Productivity is the central theme in the work of industrial-organizational psychologist Alicia A. Grandey of Pennsylvania State University. Grandey has studied the effects of forcing employees to control their feelings on the job — an area known as “emotional labor.” While so-called “service with a smile” does seem to produce economic benefits, the flipside is its potential to create personal turmoil.
In one study, Grandey and collaborators simulated a call center in which confederates on the other end of the line were either rude or polite. When test participants were told to be friendly they did regulate their emotions, but they also made more performance errors related to a math task — and those “employees” who handled particularly abusive callers made the most mistakes.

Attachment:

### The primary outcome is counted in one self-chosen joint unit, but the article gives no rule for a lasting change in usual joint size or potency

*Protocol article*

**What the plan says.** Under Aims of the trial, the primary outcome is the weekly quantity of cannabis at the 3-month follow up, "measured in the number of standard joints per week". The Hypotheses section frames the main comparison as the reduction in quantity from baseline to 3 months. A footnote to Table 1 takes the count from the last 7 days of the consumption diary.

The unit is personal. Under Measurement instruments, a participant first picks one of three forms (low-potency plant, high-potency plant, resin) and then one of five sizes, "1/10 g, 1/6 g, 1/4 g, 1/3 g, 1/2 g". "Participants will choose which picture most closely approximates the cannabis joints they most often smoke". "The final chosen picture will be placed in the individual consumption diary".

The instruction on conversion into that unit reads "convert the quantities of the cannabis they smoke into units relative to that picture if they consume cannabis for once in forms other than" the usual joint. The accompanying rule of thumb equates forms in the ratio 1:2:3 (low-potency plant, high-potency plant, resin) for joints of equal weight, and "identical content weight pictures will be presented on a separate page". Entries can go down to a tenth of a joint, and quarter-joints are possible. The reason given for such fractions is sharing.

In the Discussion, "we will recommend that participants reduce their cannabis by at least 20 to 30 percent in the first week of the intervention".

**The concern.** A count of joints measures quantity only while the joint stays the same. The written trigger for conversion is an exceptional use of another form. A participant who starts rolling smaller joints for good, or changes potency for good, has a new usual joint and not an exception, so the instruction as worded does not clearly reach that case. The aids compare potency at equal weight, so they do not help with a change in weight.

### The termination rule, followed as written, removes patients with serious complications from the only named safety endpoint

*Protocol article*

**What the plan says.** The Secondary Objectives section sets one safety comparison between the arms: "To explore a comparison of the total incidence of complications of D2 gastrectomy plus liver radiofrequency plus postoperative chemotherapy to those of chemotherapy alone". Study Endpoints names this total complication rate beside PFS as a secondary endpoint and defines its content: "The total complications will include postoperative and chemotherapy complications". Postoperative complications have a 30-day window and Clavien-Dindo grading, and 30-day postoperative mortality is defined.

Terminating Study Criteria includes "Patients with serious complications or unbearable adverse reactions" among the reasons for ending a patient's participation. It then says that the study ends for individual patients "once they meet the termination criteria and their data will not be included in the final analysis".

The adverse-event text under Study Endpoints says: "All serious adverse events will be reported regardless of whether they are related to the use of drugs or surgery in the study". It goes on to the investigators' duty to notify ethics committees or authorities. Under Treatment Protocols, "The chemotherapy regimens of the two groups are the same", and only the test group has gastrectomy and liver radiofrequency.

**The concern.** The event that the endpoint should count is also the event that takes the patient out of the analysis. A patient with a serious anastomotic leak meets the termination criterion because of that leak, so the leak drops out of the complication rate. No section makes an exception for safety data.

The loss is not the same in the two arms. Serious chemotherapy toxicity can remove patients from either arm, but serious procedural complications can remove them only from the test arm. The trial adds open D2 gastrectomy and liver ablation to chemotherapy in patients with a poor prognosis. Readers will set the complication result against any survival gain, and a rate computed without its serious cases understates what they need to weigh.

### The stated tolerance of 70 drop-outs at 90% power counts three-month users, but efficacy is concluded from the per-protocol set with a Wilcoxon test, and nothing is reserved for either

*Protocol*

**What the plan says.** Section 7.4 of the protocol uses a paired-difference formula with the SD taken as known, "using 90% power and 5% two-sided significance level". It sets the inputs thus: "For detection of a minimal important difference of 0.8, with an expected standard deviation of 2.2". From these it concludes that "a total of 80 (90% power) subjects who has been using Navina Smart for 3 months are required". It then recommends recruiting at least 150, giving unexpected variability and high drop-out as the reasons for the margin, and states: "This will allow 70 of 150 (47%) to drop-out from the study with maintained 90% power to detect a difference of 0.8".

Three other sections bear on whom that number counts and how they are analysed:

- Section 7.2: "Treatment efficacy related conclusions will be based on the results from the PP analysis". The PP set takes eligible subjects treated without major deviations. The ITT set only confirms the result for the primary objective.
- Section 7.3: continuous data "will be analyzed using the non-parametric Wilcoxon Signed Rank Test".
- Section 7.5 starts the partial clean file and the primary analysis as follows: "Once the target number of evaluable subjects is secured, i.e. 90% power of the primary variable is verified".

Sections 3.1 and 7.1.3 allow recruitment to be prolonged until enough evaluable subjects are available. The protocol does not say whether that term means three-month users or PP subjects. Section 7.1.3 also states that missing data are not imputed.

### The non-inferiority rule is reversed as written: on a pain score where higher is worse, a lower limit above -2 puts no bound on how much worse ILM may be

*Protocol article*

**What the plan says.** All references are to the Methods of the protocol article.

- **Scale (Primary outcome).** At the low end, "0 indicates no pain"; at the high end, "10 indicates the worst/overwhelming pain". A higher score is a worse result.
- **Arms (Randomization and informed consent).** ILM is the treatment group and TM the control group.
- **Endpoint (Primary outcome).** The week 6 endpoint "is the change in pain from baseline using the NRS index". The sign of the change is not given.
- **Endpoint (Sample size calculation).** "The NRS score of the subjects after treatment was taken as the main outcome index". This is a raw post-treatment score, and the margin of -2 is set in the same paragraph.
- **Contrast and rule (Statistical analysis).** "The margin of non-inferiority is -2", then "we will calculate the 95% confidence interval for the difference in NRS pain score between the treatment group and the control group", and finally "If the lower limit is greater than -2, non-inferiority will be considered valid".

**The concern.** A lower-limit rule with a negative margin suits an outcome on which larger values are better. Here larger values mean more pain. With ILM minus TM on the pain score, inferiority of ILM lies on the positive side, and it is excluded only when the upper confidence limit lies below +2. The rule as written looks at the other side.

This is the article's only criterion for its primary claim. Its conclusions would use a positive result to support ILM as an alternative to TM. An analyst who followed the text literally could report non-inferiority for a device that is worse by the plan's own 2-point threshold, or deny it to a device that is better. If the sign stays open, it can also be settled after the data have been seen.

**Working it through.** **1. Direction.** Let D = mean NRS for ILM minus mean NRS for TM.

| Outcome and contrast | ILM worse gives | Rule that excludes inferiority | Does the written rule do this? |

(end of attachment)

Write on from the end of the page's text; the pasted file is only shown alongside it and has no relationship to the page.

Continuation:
“It takes attentional focus to regulate your emotions,” said Grandey. “There’s some amount of resources not available for other tasks if you’re having to regulate your emotions.”
The good news, according to Grandey’s work, is that some of the ill-effects of smiling on the job can be mitigated simply by offering employees a bonus to put on the happy face.
Money certainly isn’t the only method for better regulation. Yi-Yuan Tang of Texas Tech University described a mindfulness training that’s designed to improve self-control under emotional duress. He calls his approach the Integrative Body-Mind Training — a meditation technique with origins from Eastern contemplative traditions adjusted for the modern Western life.